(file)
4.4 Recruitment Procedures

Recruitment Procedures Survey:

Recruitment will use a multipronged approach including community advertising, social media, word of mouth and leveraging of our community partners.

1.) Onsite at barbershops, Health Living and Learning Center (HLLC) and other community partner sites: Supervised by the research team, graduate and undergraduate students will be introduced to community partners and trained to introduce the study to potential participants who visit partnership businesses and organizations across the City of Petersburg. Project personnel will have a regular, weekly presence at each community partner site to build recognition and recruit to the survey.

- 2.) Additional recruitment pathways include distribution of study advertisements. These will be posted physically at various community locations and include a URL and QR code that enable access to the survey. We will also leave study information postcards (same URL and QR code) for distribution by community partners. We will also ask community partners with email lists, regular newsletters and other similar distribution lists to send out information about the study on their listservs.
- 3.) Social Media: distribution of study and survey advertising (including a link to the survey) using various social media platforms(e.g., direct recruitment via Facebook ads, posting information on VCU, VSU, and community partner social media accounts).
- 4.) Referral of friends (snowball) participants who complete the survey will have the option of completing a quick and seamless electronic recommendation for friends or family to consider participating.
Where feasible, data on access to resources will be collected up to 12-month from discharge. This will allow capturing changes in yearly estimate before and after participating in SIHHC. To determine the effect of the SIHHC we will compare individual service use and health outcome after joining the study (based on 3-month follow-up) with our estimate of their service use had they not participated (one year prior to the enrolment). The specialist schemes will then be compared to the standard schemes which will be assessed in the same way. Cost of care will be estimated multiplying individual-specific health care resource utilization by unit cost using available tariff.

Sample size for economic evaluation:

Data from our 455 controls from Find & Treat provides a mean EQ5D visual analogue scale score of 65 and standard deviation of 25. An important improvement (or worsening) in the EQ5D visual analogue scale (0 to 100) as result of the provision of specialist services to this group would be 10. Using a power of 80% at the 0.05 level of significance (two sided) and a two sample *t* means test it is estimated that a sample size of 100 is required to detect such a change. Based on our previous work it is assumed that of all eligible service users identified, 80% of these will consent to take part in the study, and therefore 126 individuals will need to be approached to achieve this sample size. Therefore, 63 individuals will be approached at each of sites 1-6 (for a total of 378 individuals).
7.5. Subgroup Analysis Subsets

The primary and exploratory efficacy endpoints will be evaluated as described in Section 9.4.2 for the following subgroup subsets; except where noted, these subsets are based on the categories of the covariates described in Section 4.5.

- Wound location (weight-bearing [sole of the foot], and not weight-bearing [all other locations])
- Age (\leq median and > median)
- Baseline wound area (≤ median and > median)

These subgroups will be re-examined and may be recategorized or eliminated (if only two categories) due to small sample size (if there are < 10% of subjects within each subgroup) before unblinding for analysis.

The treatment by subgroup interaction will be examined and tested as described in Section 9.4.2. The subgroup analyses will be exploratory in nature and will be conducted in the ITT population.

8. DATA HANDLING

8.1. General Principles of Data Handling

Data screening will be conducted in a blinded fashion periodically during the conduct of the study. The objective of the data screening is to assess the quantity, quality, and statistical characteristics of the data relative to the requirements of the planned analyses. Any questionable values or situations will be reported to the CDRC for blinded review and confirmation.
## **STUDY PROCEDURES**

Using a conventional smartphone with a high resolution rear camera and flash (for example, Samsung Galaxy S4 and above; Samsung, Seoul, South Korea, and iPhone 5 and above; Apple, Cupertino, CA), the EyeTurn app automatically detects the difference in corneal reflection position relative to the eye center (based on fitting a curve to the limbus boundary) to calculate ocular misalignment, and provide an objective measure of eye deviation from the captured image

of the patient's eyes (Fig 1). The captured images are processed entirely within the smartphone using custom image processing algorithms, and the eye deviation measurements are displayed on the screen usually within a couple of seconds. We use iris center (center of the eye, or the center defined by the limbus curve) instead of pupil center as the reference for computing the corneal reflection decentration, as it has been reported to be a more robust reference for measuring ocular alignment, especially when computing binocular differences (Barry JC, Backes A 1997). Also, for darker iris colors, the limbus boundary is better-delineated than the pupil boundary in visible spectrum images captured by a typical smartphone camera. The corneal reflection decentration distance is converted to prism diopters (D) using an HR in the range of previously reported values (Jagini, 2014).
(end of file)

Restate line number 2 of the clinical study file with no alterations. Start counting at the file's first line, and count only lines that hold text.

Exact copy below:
Recruitment Procedures Survey: